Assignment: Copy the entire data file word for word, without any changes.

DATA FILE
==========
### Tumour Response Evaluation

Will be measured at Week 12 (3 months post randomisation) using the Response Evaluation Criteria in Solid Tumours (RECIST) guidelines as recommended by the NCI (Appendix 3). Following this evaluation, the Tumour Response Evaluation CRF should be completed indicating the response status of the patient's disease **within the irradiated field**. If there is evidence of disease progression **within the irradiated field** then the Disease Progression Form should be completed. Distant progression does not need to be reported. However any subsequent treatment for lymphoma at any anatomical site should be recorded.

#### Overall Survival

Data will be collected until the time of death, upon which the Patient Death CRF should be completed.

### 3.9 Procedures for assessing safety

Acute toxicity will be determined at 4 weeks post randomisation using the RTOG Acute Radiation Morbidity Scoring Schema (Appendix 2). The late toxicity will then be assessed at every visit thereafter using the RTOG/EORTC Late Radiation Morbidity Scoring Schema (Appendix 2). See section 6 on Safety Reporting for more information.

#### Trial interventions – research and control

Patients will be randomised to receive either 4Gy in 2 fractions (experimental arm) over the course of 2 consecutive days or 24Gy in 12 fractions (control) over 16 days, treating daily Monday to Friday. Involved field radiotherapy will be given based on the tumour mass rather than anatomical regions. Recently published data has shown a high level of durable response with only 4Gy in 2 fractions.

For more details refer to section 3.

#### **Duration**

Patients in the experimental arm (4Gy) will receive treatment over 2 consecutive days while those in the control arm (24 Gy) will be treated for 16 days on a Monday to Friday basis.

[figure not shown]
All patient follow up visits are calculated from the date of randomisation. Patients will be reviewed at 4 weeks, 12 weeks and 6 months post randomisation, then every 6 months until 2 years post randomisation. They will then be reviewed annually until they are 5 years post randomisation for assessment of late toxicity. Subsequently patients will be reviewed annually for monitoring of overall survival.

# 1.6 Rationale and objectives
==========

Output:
### Tumour Response Evaluation

Will be measured at Week 12 (3 months post randomisation) using the Response Evaluation Criteria in Solid Tumours (RECIST) guidelines as recommended by the NCI (Appendix 3). Following this evaluation, the Tumour Response Evaluation CRF should be completed indicating the response status of the patient's disease **within the irradiated field**. If there is evidence of disease progression **within the irradiated field** then the Disease Progression Form should be completed. Distant progression does not need to be reported. However any subsequent treatment for lymphoma at any anatomical site should be recorded.

#### Overall Survival

Data will be collected until the time of death, upon which the Patient Death CRF should be completed.

### 3.9 Procedures for assessing safety

Acute toxicity will be determined at 4 weeks post randomisation using the RTOG Acute Radiation Morbidity Scoring Schema (Appendix 2). The late toxicity will then be assessed at every visit thereafter using the RTOG/EORTC Late Radiation Morbidity Scoring Schema (Appendix 2). See section 6 on Safety Reporting for more information.

#### Trial interventions – research and control

Patients will be randomised to receive either 4Gy in 2 fractions (experimental arm) over the course of 2 consecutive days or 24Gy in 12 fractions (control) over 16 days, treating daily Monday to Friday. Involved field radiotherapy will be given based on the tumour mass rather than anatomical regions. Recently published data has shown a high level of durable response with only 4Gy in 2 fractions.

For more details refer to section 3.

#### **Duration**

Patients in the experimental arm (4Gy) will receive treatment over 2 consecutive days while those in the control arm (24 Gy) will be treated for 16 days on a Monday to Friday basis.

[figure not shown]
All patient follow up visits are calculated from the date of randomisation. Patients will be reviewed at 4 weeks, 12 weeks and 6 months post randomisation, then every 6 months until 2 years post randomisation. They will then be reviewed annually until they are 5 years post randomisation for assessment of late toxicity. Subsequently patients will be reviewed annually for monitoring of overall survival.

# 1.6 Rationale and objectives